Uganda minister’s killing sparks talk on security agents’ welfare
Ugandans were this week in a debate of the welfare of VIP bodyguards in the wake of the shooting of a minister by a frustrated aide.
Col Charles Okello Engola, the State Minister for Labour, Employment and Industrial Relations was on Tuesday morning felled by a man assigned to protect him.
Private Wilson Sabiiti would then kill himself moments after he shot dead the minister at his home in Kyanja, a Kampala suburb as the minister prepared to set off for a Cabinet meeting at State House in Entebbe.
Yet, even as there won’t be a case on the killing, it sparked a debate on just how settled or frustrated are security details of VIPs in the country.
President Yoweri Museveni, has over time said remuneration for soldiers was not a priority in the army, but stabilising the country, acquiring weapons and peace. He recently encouraged the army to serve beyond self and attach little attention to pay and welfare, noting that past armies worked for almost nothing, but they succeeded in the struggle.
Get free education
He encouraged them to utilise the available income-generating activities like the formation of savings groups and enrolment of soldiers’ biological children in army schools to get free education.
Brig Gen Felix Kulayige, the Spokesperson of the Uganda People’s Defence Forces (UPDF says no government would pay enough salary for soldiers. But the recent salary enhancement seems to have favoured only the higher ranks.
In the enhanced structure, Generals would move from Sh2m ($538 to 18.8m ($5,000, while the Local Defence Personnel pay will rise from Sh183,400 ($49 to shs850, 000 ($228 and Privates from Sh385,279 ($103 to Sh1.29m ($347.
Members of the Parliamentary Committee on Defence and Internal Affairs are concerned that some high-ranking officers receive up to over 100 percent increment while lower-ranking officers are still doing poorly, something they argue may pose a huge threat.
“What is worrying for me are the lower-ranking officers. They are not spared the inflation, let the discussion begin on their enhancement,” Abdullah Kiwanuka, a legislator on the committee said.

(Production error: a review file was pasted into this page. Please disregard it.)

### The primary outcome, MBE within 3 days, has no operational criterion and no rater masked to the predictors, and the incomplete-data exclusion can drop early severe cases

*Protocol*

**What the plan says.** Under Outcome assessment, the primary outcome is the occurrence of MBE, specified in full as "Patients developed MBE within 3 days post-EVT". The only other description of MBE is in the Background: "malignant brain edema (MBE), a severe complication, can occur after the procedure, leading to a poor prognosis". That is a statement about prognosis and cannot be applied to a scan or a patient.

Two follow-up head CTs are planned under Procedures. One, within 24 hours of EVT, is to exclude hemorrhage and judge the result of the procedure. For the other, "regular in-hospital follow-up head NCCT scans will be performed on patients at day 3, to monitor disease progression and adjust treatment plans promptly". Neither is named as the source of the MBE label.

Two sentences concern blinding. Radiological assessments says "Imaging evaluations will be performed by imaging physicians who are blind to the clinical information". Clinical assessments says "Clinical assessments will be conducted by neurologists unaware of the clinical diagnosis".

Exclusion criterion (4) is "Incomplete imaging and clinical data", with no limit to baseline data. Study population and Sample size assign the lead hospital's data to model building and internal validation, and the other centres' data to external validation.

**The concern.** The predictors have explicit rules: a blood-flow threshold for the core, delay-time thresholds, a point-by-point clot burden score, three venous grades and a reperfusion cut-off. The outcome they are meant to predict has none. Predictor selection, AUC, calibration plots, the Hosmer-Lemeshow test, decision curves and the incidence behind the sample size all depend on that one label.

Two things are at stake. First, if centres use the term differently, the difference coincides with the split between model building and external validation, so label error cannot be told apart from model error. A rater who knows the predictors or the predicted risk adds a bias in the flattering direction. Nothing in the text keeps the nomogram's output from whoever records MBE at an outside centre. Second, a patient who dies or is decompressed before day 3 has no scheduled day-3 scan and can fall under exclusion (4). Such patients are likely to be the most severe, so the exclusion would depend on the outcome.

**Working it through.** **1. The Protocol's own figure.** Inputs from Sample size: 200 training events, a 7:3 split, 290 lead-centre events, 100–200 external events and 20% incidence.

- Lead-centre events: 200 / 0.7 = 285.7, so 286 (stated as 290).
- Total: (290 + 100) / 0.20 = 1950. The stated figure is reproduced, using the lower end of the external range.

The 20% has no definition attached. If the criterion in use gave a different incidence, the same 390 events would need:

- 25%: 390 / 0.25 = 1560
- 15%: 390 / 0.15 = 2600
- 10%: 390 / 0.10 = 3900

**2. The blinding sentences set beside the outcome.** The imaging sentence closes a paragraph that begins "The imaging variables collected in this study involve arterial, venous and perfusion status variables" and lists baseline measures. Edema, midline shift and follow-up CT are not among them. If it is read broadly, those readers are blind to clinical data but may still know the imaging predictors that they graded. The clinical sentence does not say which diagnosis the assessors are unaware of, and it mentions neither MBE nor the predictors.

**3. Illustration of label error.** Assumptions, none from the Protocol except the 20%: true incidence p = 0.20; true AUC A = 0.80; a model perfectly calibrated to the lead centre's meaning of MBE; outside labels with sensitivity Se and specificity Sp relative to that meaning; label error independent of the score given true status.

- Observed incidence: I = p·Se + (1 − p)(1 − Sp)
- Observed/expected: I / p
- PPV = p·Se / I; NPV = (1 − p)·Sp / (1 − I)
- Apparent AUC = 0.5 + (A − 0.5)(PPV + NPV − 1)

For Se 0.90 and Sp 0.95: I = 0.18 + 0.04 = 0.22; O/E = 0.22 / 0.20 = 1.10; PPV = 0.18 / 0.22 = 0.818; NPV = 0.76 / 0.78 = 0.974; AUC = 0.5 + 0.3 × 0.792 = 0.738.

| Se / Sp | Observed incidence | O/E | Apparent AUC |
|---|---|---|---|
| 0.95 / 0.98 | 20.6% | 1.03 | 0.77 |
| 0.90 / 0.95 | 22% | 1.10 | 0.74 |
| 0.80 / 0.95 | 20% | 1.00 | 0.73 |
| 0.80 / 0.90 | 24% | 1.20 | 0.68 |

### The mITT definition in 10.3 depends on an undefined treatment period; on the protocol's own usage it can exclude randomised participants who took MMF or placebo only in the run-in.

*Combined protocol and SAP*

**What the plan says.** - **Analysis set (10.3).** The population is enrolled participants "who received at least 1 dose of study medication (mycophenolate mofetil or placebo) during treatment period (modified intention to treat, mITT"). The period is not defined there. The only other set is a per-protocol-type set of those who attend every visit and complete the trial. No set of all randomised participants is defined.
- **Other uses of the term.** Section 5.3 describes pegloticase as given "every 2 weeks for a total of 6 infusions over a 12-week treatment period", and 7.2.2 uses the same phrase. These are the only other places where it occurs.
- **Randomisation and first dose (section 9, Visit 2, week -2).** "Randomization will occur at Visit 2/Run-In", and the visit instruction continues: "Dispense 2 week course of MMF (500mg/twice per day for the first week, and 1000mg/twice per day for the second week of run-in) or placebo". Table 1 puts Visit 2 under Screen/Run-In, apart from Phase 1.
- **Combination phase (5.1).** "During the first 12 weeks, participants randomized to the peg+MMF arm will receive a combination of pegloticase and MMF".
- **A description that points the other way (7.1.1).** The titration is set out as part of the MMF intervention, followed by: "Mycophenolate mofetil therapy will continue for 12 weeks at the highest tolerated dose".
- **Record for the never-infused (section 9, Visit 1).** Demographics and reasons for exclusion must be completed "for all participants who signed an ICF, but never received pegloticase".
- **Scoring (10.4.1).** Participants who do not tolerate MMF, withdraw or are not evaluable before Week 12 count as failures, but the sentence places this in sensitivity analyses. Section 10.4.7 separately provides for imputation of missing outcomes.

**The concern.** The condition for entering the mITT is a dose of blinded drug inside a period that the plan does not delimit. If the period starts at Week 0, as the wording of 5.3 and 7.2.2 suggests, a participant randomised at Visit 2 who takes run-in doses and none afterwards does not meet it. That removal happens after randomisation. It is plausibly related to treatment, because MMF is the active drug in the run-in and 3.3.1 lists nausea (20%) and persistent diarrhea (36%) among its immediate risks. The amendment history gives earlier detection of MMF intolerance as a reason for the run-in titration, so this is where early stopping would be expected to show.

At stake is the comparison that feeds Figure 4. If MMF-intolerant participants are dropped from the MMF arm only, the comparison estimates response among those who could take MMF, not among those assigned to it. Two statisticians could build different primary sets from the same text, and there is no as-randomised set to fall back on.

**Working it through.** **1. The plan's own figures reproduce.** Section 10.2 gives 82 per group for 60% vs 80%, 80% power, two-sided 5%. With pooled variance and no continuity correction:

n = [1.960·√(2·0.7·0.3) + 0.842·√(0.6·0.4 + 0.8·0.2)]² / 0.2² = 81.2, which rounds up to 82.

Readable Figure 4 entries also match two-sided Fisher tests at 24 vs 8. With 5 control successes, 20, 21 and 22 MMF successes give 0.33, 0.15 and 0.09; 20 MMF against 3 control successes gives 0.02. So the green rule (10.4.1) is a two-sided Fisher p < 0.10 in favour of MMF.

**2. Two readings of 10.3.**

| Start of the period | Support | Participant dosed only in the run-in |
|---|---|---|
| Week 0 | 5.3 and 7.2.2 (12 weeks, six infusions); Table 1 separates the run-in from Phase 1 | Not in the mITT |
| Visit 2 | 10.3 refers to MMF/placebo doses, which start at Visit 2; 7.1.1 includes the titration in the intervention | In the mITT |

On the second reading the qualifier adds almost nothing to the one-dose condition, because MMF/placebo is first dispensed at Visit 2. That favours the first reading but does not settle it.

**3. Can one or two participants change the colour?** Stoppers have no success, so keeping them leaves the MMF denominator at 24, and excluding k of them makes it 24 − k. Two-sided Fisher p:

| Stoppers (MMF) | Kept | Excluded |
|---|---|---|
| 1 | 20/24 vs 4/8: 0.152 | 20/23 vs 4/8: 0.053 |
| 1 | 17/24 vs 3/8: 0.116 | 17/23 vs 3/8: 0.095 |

‘Not paid for months’
Despite the military saying salaries are paid on time; Sabiiti reportedly told colleagues days before the murder-suicide that he had not been paid for months.
In March, the General Court Martial in Kampala jailed two soldiers after they were found guilty of spreading harmful propaganda in a recorded video which they shared on social media.
and with mainstream news outlets.
In an earlier video, a soldier, Apollo Bigirwa, 41 vents his anger, pain, desperation, and curses at President Yoweri Museveni, who is also the Commander in Chief of the UPDF, after serving in the scorching Somalia heat for a year only to return home empty-handed, tired, worn out and broke.
His co-accused, Stuart Nuwahereza, 33, uploaded the video on social media platforms where it went viral.
A seemingly desperate Sabiiti, according to witnesses, went on a shooting rampage until he ended his own life using the same weapon with which he had killed his boss.
Witnesses say he told the people he met that he had problems with the government including delayed pay. He also accused the minister of mistreatment and failing to give him some money to help him sort out his financial challenges back home to cater for his pregnant wife.
Deputy UPDF Spokesperson Col Deo Akiiki denied reports that the bodyguard complained of non-payment of salary.
But it only exposed the problem. According to the report, the soldiers were living in appalling conditions and needed more housing units as well as renovation of the existing barracks, with some Members of Parliament calling for consideration, not only for soldiers but their wives and children as well.
“I have ever been at the hands of security and I have seen first-hand the suffering of these people. Let us look deeply into their issues and make their lives better.
“I have seen the uniport being constructed, they are not any better,” a legislator, Francis Mwijukye said.
As Police continue to investigate the motive of the killing, it has turned out that the killer soldier was struggling to make ends meet with his meager salary.
Sabiiti, 33, a senior two-school dropout, who joined the army in 2007 after failing to raise school fees for his education, had taken on the responsibility of looking after the wider family, especially after his father passed on in 2016.
Sabiiti, described as the darling of his village in Kabarole, western Uganda, whose two wives left him with two children each, was also paying school fees for his sister, his four children, and other children of his relatives.
His sister says he called him a day before he ended his life and wanted sh20,000 ($5 from his mother for food, saying his pay had been delayed and he was struggling to get what to eat.
He had also told his relatives that he would no longer be able to pay school fees because he could no longer afford the money.
Former army chief and current state minister for internal affairs Gen David Muhoozi says the government pays fees for soldiers’ children in primary school only and is planning to cover even higher levels of learning when the economy allows.